It's a bit mind numbing to think about, but there is no direction you can look at and figure out "where" the big bang was. There is no "where" in the third dimension, the where is in a dimension that we are not equipped to experience. All we can do is measure its effects in our own dimension.

I like Carl Sagan's explanation of the fourth dimension best, but wikipedia [wikipedia.org] does a good job, if a bit on the technical side.

Re:Stupid question (1)

JSBiff (87824) | more than 4 years ago | (#30664238)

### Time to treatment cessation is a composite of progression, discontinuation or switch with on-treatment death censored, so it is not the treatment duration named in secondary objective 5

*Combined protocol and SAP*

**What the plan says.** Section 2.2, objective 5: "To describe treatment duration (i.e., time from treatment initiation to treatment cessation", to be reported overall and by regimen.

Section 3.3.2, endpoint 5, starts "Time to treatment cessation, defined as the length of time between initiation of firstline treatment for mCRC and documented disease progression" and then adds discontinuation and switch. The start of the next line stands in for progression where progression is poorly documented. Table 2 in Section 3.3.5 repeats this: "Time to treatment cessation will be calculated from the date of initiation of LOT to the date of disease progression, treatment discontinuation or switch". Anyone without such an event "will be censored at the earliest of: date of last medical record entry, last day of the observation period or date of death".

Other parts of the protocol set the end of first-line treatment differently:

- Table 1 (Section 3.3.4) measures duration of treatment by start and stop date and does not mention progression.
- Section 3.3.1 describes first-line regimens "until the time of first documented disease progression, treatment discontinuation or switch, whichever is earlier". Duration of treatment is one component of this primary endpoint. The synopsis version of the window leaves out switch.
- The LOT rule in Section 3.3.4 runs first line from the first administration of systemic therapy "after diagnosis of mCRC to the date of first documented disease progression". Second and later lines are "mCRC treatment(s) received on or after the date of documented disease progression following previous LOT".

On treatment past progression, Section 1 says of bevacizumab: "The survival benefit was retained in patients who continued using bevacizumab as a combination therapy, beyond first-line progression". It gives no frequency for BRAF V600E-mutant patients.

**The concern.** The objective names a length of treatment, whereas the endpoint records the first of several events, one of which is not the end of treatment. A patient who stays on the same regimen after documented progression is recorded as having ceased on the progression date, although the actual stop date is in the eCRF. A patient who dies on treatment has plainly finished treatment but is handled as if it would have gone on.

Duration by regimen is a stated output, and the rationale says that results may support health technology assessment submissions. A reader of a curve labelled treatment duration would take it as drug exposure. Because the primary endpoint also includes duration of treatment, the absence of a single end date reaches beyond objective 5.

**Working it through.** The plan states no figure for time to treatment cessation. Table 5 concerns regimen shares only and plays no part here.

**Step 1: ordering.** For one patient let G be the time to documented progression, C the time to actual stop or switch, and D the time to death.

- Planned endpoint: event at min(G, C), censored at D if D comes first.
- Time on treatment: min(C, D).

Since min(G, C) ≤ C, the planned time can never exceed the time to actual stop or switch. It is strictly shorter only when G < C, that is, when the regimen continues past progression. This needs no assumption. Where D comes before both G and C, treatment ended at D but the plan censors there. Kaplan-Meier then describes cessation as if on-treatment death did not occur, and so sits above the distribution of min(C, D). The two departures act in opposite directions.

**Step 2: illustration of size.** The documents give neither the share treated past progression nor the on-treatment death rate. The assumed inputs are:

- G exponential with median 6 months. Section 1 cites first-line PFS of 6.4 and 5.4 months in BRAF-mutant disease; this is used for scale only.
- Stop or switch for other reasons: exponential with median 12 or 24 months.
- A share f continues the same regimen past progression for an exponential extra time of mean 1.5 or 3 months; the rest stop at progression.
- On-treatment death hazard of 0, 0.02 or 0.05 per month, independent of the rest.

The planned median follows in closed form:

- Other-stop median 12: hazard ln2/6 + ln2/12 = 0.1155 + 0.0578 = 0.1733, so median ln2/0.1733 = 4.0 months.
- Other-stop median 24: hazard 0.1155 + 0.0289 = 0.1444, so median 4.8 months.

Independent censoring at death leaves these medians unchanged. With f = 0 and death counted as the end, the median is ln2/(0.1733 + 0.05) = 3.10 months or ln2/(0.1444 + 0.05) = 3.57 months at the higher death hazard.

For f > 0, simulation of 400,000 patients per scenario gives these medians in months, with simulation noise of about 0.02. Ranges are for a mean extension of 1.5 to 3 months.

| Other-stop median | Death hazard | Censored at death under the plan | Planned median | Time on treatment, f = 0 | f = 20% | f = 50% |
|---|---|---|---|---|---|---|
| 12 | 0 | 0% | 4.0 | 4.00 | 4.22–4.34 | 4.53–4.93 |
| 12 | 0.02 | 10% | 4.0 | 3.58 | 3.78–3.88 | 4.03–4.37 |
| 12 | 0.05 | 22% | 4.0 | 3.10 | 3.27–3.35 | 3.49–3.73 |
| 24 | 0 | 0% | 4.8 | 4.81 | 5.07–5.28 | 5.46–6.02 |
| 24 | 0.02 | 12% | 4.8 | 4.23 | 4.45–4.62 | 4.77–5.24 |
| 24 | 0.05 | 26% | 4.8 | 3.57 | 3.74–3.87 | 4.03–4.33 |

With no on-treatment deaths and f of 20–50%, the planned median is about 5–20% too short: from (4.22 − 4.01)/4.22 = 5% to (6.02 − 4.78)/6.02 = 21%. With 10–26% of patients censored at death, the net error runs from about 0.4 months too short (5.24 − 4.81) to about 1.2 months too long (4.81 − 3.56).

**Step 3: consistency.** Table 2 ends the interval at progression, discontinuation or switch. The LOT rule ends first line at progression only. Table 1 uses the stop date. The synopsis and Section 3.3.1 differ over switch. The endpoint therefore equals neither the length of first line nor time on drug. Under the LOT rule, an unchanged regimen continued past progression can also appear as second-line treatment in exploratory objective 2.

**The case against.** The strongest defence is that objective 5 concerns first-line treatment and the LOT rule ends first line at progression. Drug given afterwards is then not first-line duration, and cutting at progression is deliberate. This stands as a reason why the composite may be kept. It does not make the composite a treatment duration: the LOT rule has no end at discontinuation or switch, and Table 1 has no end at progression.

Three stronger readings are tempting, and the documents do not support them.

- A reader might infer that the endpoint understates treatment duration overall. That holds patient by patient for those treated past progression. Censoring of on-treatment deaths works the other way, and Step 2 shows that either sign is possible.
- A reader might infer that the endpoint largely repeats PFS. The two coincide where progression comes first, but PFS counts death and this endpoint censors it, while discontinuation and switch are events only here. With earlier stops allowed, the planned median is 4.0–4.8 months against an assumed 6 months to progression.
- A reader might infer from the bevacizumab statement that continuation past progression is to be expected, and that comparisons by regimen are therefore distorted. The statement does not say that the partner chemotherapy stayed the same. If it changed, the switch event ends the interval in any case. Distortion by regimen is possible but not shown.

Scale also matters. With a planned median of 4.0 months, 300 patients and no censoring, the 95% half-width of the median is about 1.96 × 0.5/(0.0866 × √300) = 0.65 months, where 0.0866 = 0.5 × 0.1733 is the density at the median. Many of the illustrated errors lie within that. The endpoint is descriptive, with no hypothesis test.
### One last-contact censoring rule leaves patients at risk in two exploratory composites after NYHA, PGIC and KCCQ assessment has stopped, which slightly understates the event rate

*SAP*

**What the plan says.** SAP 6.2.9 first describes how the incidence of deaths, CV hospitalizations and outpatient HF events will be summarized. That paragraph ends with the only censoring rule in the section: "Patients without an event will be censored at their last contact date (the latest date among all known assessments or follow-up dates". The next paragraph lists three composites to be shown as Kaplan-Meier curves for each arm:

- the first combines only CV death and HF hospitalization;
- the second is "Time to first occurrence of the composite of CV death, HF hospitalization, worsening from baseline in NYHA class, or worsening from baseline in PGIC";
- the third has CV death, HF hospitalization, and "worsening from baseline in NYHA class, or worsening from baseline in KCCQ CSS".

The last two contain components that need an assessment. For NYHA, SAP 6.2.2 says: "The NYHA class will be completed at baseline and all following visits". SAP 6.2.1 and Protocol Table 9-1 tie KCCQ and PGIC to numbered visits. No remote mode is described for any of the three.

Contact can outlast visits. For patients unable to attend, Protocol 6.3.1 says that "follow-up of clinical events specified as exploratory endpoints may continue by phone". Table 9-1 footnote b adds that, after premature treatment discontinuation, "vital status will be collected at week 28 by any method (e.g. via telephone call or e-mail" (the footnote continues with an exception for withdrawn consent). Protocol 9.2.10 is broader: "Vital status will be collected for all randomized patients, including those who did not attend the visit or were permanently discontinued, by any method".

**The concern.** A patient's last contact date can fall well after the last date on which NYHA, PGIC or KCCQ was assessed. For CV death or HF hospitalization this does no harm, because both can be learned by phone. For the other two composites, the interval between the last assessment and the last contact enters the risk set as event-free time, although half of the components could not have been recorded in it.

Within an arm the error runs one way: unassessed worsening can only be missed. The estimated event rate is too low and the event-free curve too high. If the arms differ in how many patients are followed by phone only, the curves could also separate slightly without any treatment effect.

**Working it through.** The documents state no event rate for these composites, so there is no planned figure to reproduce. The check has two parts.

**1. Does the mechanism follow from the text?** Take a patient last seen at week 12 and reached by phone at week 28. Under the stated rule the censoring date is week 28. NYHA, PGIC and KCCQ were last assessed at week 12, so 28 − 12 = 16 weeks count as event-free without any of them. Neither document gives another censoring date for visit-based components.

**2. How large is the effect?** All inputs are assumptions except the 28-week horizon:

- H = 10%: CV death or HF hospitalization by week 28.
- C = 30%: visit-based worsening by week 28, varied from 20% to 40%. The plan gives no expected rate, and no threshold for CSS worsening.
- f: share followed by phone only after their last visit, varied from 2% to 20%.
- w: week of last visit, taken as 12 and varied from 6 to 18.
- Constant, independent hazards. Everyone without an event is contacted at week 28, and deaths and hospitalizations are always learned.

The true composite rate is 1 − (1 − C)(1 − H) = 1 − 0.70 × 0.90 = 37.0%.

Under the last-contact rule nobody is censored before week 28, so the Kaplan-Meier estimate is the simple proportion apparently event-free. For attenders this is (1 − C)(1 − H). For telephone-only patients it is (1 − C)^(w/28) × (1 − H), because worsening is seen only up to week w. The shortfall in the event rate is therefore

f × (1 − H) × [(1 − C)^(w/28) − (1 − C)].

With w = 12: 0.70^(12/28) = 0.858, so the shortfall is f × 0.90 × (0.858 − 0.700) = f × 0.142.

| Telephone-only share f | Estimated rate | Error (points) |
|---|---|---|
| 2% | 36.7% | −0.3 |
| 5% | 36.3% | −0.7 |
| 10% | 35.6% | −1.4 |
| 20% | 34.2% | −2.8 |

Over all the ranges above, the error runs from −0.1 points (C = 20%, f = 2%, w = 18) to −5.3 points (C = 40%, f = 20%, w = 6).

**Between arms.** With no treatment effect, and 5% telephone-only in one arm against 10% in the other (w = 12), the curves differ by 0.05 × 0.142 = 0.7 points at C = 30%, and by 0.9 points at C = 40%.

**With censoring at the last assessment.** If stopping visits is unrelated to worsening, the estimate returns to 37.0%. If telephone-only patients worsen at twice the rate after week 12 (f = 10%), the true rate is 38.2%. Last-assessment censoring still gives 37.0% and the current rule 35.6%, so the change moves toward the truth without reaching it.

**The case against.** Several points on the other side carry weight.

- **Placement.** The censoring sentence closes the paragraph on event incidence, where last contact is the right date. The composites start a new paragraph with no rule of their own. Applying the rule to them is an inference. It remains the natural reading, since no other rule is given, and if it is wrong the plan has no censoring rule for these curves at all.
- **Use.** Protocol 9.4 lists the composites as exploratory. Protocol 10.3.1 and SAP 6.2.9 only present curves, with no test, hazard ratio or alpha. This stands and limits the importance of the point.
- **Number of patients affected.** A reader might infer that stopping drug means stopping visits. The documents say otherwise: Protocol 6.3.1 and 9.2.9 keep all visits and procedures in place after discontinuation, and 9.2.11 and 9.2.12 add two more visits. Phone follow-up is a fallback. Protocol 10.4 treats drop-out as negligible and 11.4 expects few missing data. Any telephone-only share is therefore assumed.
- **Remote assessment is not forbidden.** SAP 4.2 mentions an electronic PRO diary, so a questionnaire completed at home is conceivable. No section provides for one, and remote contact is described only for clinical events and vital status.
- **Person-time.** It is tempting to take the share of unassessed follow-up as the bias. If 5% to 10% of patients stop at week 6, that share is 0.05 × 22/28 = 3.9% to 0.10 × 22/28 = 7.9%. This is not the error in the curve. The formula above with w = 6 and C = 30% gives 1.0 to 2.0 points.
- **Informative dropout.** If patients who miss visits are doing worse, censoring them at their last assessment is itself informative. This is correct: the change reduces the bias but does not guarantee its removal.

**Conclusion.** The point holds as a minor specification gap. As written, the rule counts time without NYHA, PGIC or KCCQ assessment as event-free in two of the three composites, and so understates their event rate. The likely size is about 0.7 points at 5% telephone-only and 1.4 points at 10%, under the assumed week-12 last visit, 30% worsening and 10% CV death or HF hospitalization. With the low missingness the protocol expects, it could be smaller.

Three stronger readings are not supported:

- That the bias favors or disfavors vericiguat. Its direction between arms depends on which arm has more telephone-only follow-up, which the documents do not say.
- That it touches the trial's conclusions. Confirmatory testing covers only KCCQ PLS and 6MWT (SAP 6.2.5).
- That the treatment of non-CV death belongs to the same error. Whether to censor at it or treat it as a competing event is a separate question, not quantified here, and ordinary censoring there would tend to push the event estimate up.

I have a followup question to this: Is the universe now, or did it ever, expand at or faster than the speed of light, as space itself expanded? The whole notion of looking 'back in time' to see a galaxy that close to the big bang has me a little bit puzzled. What I mean is, my understanding of this whole idea of 'looking back in time' with a telescope is that light travels at the speed of light, and if we know a galaxy is X billion light-years away from Earth, then we say that the images we see *now* originally left that galaxy X billion years ago (well, ok, there's probably some sort of calculus needed to adjust for the fact that the universe is expanding, and the points in space are getting farther away from each other *even as the light travels between galaxies*).